# Delta V Calculator

Moving in space is quite different from doing so on the surface of a planet — discover a little bit of spacecraft flight dynamics with our **delta-v calculator**. How much can you change your speed up there?

Whether studying orbital maneuvers or just playing Kerbal Space Program, you may need to know what delta-v is. Keep on reading to find it out:

**What is delta-v?**- How to find delta-v?
- Some examples and how to use our delta-v calculator!

Space is dark and silent, but also fantastic to navigate! Don your suit, climb in your spaceship, and let us take care of guiding you there.

Ignition sequence start. 3, 2, 1, liftoff! 🚀

## What is delta-v?

Delta-v, or $\Delta v$, is a technical way to say "**difference in velocity**". You can commonly find this quantity in physics, and it has a particular importance when moving in space, between orbits, bodies, or just arbitrary points.

In space, there's no air resistance nor any other source of friction. **Once your starship reaches a certain speed, there is nothing to slow it down**, and you can just **coast** until you reach your destination — and when you arrive, you have to brake, or risk overshooting! The concept of distance, then, is not **that** important: it only matters to humanity because it means we have to wait for our probe to reach the icy moons of Neptune, or because we are getting bored waiting to land on Mars!

When planning your space trip, **it's helpful to think in terms of the propellant required** to reach your destination more than the distance covered. This quantity translates easily, given the characteristics of the engine in use, to the difference of speed that can be attained while traveling.

## What is the difference between exhaust velocity and impulse?

When calculating delta-v, you can use either the **effective exhaust velocity** $v_\text{e}$ or the **specific impulse** $I_{\text{sp}}$ of the engine. Those are different quantities, but they are still closely related. Let's check them out.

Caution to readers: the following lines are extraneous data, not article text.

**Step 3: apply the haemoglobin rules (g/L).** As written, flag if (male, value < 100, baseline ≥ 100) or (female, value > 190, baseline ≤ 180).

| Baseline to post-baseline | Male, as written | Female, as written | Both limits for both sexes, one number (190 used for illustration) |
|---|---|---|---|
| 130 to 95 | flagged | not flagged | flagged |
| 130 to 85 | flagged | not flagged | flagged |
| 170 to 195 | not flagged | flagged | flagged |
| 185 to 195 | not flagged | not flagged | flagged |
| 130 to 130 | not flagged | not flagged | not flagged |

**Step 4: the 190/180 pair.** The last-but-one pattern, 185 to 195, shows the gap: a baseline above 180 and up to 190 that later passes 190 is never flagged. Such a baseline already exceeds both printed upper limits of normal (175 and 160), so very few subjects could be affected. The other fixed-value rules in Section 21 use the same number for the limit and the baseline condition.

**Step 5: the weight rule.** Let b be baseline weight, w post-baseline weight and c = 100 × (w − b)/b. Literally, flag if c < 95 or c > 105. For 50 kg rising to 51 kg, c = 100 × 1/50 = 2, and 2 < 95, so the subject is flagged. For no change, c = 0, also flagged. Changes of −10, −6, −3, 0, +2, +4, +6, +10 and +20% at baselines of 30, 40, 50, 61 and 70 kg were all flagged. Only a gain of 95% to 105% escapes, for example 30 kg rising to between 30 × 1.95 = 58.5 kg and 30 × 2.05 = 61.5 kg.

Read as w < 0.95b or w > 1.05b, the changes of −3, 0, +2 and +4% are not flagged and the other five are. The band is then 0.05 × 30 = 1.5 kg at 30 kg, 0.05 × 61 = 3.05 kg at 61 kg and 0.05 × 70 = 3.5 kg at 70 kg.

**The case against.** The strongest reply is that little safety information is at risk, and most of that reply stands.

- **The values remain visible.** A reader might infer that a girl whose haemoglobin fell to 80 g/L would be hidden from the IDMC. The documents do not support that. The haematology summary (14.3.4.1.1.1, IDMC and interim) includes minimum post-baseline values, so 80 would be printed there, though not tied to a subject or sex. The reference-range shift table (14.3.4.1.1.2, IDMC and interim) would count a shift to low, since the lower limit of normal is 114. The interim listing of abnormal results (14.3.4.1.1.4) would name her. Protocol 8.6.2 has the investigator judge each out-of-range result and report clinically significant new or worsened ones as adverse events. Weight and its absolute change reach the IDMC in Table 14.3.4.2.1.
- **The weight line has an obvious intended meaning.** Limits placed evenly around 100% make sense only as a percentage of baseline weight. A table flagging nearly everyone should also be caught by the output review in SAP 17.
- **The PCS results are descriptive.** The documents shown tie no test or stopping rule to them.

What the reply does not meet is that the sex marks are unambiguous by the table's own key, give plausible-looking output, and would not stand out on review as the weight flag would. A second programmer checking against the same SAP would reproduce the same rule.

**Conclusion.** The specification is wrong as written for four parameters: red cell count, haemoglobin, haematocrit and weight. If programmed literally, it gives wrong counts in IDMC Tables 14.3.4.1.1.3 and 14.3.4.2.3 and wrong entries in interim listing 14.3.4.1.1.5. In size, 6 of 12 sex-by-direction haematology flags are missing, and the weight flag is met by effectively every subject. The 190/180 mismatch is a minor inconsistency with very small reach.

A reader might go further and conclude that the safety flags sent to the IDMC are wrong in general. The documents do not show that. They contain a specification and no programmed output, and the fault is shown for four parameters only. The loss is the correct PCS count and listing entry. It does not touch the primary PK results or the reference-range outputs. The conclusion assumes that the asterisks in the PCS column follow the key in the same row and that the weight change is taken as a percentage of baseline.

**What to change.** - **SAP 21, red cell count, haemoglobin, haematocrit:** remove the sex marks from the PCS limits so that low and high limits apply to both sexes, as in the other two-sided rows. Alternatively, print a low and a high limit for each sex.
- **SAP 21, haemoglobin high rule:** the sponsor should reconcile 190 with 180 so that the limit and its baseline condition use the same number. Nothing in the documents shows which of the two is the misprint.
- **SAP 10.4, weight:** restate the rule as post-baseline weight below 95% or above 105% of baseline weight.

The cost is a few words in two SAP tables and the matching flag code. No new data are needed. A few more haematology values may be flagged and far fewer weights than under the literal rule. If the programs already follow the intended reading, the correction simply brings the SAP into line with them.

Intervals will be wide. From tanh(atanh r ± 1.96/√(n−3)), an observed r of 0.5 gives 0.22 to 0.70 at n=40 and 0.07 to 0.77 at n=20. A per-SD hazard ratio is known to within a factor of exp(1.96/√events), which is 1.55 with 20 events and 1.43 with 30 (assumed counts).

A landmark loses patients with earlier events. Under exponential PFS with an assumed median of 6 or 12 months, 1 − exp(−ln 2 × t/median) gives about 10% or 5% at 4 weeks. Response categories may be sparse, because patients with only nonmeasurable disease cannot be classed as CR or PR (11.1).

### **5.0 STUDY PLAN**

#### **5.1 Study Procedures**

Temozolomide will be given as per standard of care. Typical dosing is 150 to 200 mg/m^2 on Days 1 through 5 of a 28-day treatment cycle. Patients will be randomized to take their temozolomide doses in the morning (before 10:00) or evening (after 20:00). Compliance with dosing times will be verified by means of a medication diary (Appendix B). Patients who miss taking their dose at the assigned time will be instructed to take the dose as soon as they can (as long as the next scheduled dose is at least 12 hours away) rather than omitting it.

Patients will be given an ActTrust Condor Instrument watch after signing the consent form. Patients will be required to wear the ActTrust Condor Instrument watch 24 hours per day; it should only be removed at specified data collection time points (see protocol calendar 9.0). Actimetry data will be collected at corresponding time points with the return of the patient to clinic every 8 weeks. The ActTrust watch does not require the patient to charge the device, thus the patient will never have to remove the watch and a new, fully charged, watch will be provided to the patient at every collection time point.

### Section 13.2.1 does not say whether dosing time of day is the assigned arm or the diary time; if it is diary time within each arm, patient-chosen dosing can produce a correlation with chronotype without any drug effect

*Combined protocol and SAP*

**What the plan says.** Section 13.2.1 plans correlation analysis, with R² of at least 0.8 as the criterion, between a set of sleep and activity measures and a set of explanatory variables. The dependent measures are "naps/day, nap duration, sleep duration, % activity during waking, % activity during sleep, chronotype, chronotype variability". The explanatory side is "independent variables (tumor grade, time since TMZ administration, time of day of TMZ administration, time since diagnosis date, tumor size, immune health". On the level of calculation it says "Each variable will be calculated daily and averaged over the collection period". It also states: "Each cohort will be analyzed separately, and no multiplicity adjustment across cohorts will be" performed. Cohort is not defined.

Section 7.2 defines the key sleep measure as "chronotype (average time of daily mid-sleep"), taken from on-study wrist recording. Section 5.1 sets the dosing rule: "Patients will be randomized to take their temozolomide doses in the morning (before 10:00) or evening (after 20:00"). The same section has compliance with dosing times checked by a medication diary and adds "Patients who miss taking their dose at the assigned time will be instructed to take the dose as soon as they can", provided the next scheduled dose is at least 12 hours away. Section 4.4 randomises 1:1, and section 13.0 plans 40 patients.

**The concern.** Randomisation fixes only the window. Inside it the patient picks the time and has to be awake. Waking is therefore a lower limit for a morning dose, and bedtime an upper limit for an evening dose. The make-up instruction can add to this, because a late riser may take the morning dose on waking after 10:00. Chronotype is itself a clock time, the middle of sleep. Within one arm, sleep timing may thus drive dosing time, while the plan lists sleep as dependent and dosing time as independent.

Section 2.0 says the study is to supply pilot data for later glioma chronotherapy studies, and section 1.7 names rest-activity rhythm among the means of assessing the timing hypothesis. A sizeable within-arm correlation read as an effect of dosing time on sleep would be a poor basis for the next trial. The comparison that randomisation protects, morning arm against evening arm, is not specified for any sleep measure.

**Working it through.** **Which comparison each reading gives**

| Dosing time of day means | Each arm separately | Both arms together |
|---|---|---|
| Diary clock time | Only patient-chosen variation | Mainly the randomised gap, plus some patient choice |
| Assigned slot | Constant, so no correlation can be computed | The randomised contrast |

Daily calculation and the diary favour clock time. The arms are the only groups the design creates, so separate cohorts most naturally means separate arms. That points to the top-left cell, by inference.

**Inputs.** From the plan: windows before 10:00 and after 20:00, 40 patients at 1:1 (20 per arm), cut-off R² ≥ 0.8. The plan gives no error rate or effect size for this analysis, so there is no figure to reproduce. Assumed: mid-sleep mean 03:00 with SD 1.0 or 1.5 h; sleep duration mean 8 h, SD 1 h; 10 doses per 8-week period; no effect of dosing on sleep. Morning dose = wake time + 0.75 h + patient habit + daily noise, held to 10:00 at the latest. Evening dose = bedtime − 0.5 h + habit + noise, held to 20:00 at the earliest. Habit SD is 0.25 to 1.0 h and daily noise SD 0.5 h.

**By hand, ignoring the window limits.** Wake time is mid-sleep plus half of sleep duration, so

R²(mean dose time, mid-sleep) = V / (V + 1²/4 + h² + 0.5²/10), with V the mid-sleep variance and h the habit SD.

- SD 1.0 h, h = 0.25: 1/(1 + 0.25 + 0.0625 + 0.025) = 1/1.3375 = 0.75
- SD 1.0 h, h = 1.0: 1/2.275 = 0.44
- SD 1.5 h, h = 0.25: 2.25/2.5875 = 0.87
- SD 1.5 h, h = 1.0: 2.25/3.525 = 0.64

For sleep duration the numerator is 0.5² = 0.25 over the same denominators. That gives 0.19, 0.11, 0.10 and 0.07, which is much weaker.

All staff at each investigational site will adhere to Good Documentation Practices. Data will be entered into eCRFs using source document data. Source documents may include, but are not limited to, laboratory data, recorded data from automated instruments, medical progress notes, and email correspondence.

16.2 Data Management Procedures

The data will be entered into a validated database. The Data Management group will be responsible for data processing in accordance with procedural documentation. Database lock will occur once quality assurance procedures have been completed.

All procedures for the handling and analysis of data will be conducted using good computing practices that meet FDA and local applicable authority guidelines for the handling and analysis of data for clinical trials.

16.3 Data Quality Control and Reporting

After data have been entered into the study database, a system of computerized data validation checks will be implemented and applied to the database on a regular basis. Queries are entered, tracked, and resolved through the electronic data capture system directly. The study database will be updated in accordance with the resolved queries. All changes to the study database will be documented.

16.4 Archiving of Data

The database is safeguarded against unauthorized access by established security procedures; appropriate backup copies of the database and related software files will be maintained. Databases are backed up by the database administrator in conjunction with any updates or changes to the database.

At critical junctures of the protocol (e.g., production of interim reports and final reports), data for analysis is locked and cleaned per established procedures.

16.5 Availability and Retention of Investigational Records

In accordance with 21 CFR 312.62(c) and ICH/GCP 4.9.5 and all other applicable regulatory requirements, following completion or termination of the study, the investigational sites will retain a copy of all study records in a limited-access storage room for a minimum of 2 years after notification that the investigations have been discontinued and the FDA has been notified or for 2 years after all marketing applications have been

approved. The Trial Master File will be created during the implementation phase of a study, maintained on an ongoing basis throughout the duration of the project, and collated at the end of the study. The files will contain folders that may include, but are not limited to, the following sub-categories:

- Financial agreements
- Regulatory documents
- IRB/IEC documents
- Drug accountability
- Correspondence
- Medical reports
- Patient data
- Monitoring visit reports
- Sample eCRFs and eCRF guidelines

The **specific impulse** $I_{\text{sp}}$ of a **reaction engine** is a quantity defining the efficiency of the generation of **thrust**. It equals the change in momentum (in physics lingo, impulse) per unit mass of fuel — or using different words, the time for which an engine can generate thrust equal to its mass at $1\ g_0$ of acceleration. We have a whole calculator dedicated to it, the specific impulse calculator — go check it out!

The **effective exhaust velocity** $v_\text{e}$is a way to tackle the same problem, but omitting the reference to Earth's gravity ($g_0$). This is a measure of the speed of the gases produced by the engine when they exit the exhaust cone. The term **effective** is added because, in practice, the value of exhaust velocity varies across the cone's surface. The value used is a good approximation of a uniform velocity.

If we substitute the weight of the propellant with its flow — hence with the exhaust velocity (the two things are similar: more fuel in means more speed out), it is possible to cancel out the factor $g_0$. We use the relation:

## How to calculate delta-v?

Now we have all the tools to calculate delta-v. We need to introduce the backbone of rocket science, the **Tsiolkovsky rocket equation**.

In a propulsive system like a rocket, **the engine consumes propellant**, reducing the mass of the vehicle as it moves. This decrease in mass **translates into the desired change of speed** following the equation:

where $m_0$ is the initial mass, while $m_\text{t}$ is the mass at the end of the engine's operations. We used the equality between specific impulse and exhaust velocity, see above.

We can derive this equation ourselves — it's not hard (we wanted to say that **it's not rocket science**, but...). First, define a system where a rocket with initial mass $m+\Delta m$ at $t_0$, traveling with velocity $V$, expels a portion $\Delta m$ of its mass (the propellant) with velocity $v_\text{e}$ (the exhaust velocity). We define the momentum at the time $t$ as:

At the time $t = t_0 + \Delta t$ the value of the momentum changed:

where $V_\text{e}$ is the velocity of the expelled mass from the outside of the rocket's reference system: $V_\text{e}=V-v_\text{e}$. From the rocket's perspective, the expelled mass travels at $-v_\text{e}$.

Given the absence of external forces, the momentum obeys the law of conservation, and using Newton's second law, it's possible to write:

We can substitute and then exchange $\Delta m$ with $-dm$ since we are considering a decrease in mass. Erasing two pairs of equal terms and taking the limit, we have:

Finally, let's integrate. We change the limits of integration for the mass to $m_0$ and $m_\text{t}$; thus we can write:

which finally yields the delta-v:

Here you can obviously substitute the value of $v_e$ with the specific impulse. That's all you need to know on how to calculate the delta-v!

## What is a delta-v budget?

Well, you know how to calculate the delta-v, now what? Let's see how to use it.

When you launch a space vehicle, you **load a certain amount of fuel** with you: this way, you set in advance the amount of thrust you can generate overall, which sets the amount of velocity you can acquire (or lose) during the flight. We call this quantity **delta-v budget**.

Maneuvers in space are elegant, to say the least. There are no roads and routes — only geometry, gravity, and a lot of math. Freeing yourself from the Earth's gravity well requires a huge delta-v of about $9\ \text{km}/\text{s}$ just to reach **low Earth orbit**, or LEO), but once you're there, it takes a relatively small amount of fuel to move yourself to higher orbits, or in trajectories to other bodies.